Keeping up with the Canyon

Writer Nolan Lewis | July 4, 2018

Holiday travel always breaks the momentum I achieve in my fitness regimen. I aspire to visit the gym at every hotel I check-in at, but my itinerary somehow gets in the way of my date with the treadmill. My yoga mat is the first thing I pack in my suitcase, so that I can at least do a few asanas before I begin my day, but always put that aside for the meditative sleep only a fluffy, king-sized bed in a hotel suite can offer. As for bingeing at the buffet, let’s not even go there – I’ve tried sticking to the salad counter with the conviction a kid displays in a candy store. To be honest, the curiosity of exploring a foreign land has always been accompanied by a prickling sense of guilt about my impending obesity. The one chore I’ll willingly put on the backburner once I’ve returned to the familiarity of home is stepping on the scale.

But the thing about travel is that it can be extremely transformative and never ceases to surprise, dispelling many notions you previously had about yourself. My recent journey to the Sultanate of Oman in April taught me that travel can be therapeutic and that holiday activities can result in passively burning more calories than a strenuous workout.


Oman, in many senses is like any other desert country. At first glance, it matches up to the Middle-Eastern cliché in its gold galore: ornate palaces and imposing mosques. Further from the cities: expansive white desert sands dotted by luxury tents and Bedouin camps. Only on closer examination, one understands that there are deserts of different kinds. Apart from sifting sands, there are also what the Omanis refer to as the Wadis – vertical deserts and smooth limestone cliffs pierced by deep canyons that harvest the sparse rains, collecting them in emerald lagoons and rockpools that offer respite to the denizens of the desert: the oryx, ibex, mountain goats, songbirds, wild cats and foxes.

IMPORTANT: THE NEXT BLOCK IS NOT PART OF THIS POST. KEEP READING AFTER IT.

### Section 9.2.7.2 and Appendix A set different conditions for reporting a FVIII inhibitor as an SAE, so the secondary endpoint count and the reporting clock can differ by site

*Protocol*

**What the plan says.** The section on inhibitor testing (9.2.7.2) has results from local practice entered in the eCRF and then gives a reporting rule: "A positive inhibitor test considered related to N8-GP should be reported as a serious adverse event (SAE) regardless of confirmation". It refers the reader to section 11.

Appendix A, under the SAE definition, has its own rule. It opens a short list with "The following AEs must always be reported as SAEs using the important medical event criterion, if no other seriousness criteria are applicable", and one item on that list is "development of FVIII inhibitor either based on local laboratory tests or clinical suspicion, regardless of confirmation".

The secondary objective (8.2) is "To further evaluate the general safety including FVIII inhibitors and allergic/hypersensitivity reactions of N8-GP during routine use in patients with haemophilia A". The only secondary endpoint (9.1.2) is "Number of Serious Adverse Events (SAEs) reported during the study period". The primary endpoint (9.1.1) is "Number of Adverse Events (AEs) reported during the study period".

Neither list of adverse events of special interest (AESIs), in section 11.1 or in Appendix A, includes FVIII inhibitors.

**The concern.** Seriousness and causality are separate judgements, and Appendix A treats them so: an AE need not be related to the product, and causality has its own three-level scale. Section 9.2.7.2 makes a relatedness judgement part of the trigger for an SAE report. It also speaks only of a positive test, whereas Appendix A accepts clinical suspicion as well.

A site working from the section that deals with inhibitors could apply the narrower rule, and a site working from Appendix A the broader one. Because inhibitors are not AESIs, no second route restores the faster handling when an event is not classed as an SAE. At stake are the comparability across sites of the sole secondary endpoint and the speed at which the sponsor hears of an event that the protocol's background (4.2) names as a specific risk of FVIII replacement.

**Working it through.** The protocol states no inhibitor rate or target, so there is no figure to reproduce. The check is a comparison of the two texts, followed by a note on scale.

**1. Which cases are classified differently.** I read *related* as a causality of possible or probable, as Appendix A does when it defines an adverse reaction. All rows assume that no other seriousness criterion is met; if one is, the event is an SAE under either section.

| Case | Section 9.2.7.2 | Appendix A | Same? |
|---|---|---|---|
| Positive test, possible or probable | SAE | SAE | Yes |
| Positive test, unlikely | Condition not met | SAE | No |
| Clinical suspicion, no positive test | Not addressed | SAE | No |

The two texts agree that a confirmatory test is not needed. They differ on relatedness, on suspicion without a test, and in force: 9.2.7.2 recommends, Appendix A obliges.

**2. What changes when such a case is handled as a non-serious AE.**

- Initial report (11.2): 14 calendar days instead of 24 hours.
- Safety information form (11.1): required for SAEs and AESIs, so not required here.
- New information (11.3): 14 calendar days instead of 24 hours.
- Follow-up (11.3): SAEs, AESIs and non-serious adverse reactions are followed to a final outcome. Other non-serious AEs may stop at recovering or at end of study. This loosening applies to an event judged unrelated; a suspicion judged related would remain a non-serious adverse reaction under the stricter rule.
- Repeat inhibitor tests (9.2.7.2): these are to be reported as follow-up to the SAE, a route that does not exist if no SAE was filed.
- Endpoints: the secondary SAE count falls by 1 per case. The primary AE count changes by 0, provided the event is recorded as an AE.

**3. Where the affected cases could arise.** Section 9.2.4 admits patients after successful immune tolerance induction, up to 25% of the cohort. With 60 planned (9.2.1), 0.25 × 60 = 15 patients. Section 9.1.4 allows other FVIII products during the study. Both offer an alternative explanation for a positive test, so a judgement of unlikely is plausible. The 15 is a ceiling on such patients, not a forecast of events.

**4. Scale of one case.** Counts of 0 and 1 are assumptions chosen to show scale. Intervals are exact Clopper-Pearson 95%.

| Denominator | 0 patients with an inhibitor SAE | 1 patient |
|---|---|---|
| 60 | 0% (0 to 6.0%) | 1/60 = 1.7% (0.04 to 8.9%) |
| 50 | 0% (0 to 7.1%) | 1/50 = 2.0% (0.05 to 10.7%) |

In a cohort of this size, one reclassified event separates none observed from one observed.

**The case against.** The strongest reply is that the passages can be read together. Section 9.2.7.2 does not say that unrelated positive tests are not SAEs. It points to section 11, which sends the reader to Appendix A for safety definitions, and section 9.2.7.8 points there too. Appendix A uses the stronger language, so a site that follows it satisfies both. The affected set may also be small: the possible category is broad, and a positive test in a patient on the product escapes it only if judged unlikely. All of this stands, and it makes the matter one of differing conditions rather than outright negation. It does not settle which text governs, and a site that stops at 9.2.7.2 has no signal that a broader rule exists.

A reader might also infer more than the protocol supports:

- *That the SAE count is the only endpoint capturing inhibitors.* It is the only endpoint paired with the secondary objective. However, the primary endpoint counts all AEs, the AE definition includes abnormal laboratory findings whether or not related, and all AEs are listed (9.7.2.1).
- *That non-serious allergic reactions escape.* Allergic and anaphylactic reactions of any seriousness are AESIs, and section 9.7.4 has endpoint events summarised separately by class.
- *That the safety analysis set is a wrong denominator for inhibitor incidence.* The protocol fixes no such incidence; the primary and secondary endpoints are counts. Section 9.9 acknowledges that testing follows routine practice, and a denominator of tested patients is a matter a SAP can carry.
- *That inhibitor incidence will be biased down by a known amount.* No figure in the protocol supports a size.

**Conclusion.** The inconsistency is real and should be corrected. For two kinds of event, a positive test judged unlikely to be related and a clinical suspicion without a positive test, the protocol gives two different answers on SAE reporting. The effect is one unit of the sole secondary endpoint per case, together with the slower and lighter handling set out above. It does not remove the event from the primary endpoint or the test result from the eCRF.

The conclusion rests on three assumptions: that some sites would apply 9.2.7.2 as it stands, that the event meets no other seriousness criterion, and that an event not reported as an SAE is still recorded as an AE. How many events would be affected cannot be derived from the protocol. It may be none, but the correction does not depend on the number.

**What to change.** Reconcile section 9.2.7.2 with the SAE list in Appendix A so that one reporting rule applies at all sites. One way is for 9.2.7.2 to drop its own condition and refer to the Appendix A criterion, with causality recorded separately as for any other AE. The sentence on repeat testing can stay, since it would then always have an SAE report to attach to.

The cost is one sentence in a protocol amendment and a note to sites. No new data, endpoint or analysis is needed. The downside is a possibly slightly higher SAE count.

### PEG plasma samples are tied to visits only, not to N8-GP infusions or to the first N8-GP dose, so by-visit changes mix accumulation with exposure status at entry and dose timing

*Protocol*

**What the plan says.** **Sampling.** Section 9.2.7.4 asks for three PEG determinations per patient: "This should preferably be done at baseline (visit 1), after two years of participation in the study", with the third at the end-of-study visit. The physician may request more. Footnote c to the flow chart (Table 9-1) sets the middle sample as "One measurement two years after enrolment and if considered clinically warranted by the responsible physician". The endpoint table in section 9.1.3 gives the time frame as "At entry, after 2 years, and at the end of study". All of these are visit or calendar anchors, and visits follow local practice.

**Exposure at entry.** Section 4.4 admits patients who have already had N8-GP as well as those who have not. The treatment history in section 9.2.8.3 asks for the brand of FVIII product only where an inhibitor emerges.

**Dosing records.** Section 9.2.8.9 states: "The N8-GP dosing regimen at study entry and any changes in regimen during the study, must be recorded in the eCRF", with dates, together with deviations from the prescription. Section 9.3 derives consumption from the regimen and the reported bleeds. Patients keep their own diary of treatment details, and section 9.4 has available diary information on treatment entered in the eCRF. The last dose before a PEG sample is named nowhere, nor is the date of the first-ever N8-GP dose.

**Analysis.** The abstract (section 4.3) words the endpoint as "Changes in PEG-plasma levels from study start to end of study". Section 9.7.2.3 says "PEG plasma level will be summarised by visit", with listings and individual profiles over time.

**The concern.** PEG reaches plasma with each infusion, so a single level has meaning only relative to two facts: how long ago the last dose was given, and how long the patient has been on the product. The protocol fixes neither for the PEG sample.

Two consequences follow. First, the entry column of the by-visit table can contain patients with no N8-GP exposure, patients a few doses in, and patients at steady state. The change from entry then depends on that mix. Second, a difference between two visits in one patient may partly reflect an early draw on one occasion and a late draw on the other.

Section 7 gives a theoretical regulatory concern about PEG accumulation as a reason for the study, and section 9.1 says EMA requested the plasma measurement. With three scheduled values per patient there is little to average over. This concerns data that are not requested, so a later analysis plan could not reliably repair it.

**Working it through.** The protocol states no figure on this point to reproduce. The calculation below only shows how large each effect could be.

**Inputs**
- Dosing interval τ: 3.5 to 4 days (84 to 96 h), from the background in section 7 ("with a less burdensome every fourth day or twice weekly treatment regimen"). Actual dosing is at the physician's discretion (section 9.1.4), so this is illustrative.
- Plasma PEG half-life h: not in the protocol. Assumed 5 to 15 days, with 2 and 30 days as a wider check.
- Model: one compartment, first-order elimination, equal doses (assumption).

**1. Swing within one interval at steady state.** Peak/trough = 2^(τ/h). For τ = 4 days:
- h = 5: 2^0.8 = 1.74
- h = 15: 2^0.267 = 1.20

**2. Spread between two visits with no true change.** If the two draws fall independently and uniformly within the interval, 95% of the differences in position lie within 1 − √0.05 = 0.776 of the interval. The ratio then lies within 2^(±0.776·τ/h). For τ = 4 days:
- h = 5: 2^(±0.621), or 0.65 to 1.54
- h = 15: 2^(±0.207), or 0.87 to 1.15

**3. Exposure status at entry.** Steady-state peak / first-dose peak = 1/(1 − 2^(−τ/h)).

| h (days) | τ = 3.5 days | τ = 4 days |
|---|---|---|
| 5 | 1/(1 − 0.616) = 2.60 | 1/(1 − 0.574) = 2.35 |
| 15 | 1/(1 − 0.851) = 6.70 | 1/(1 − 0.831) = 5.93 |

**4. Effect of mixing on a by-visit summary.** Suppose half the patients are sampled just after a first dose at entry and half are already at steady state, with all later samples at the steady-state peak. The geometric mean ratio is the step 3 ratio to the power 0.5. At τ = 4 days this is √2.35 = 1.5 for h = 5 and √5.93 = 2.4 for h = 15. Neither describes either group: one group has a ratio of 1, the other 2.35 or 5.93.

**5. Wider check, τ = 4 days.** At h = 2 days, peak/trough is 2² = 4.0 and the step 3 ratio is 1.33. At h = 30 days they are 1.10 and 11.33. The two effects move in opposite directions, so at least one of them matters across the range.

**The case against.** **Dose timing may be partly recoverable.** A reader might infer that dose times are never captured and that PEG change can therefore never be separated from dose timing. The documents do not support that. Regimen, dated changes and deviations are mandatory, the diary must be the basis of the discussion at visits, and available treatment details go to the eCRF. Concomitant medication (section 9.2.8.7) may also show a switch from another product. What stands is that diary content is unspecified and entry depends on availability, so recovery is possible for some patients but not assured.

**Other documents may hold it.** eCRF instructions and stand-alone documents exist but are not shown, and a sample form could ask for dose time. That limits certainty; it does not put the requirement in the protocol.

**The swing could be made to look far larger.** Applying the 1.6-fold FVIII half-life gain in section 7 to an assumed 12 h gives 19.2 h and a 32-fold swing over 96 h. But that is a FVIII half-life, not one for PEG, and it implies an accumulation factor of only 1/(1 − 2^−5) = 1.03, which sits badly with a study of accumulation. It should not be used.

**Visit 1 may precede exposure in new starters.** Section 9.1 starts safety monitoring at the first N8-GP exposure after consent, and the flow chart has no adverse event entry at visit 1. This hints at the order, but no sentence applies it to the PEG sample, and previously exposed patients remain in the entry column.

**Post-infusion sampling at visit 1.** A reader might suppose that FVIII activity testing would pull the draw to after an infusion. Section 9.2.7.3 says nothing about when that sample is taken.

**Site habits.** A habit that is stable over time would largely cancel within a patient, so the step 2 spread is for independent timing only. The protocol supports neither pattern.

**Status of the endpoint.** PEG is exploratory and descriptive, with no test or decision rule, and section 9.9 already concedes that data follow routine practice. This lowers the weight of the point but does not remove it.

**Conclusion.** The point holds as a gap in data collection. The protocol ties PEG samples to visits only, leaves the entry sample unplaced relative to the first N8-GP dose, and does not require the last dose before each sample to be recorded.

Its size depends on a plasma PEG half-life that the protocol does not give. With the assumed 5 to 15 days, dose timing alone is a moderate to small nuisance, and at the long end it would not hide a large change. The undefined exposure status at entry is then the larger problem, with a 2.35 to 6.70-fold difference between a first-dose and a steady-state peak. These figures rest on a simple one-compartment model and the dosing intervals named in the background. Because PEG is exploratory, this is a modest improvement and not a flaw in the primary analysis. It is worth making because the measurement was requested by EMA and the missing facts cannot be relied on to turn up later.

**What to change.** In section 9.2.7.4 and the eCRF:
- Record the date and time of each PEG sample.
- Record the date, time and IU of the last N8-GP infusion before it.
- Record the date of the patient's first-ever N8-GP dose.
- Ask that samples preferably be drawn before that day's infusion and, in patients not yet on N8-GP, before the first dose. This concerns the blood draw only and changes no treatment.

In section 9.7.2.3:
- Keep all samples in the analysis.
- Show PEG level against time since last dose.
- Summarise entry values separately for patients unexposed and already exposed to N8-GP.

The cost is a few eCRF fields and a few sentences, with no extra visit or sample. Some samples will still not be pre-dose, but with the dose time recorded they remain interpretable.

The original inhabitants of Oman, the nomadic Bedouins, followed the wadis until they ran dry. When the Arabs, with their immense storehouse of intricate Islamic architecture invaded Oman, they invented the falaj, a network of canals that sustained the date plantations growing on tiered terraces and the ancient towns built around them. It is here that the nomadic wandering gave way to civilisation.

Centuries later, the wadis don’t invoke the same sense of reverence they used to. Given their picturesque settings, they are still frequented by picnickers and tourists as a weekend haunt. Some of the larger canyons, like Wadi Bani Khaled, are a major crowd puller but just a 90-minute drive away from the capital city of Muscat, is the mysterious Wadi Bani Awf, popularly referred to by professional canyoners as ‘the Snake Gorge’. The subterranean, dimly lit settings of the ravine are home to many (mostly non-venomous species of snakes) from where the habitat derives its name. To the amateur adventurer, snakes are terrified by the sound of shuffling feet and apart from occasional sightings, they aren’t a real threat here.


Oman has just started opening itself to tourism in the last decade and its reputation as an adventure-sport destination is fairly nascent but fast gaining favour amongst thrill-seekers and outdoor enthusiasts. Apart from the usual desert sports: camel racing, dune bashing and desert safaris, the underexplored Wadi Bani Awf is now listed as one of the world’s most exotic canyoning trails among others – the Tara Canyon in Montenegro, the Empress Falls near Sydney, the Takachiho Gorge in Japan and of course, the Grand Canyon in Arizona.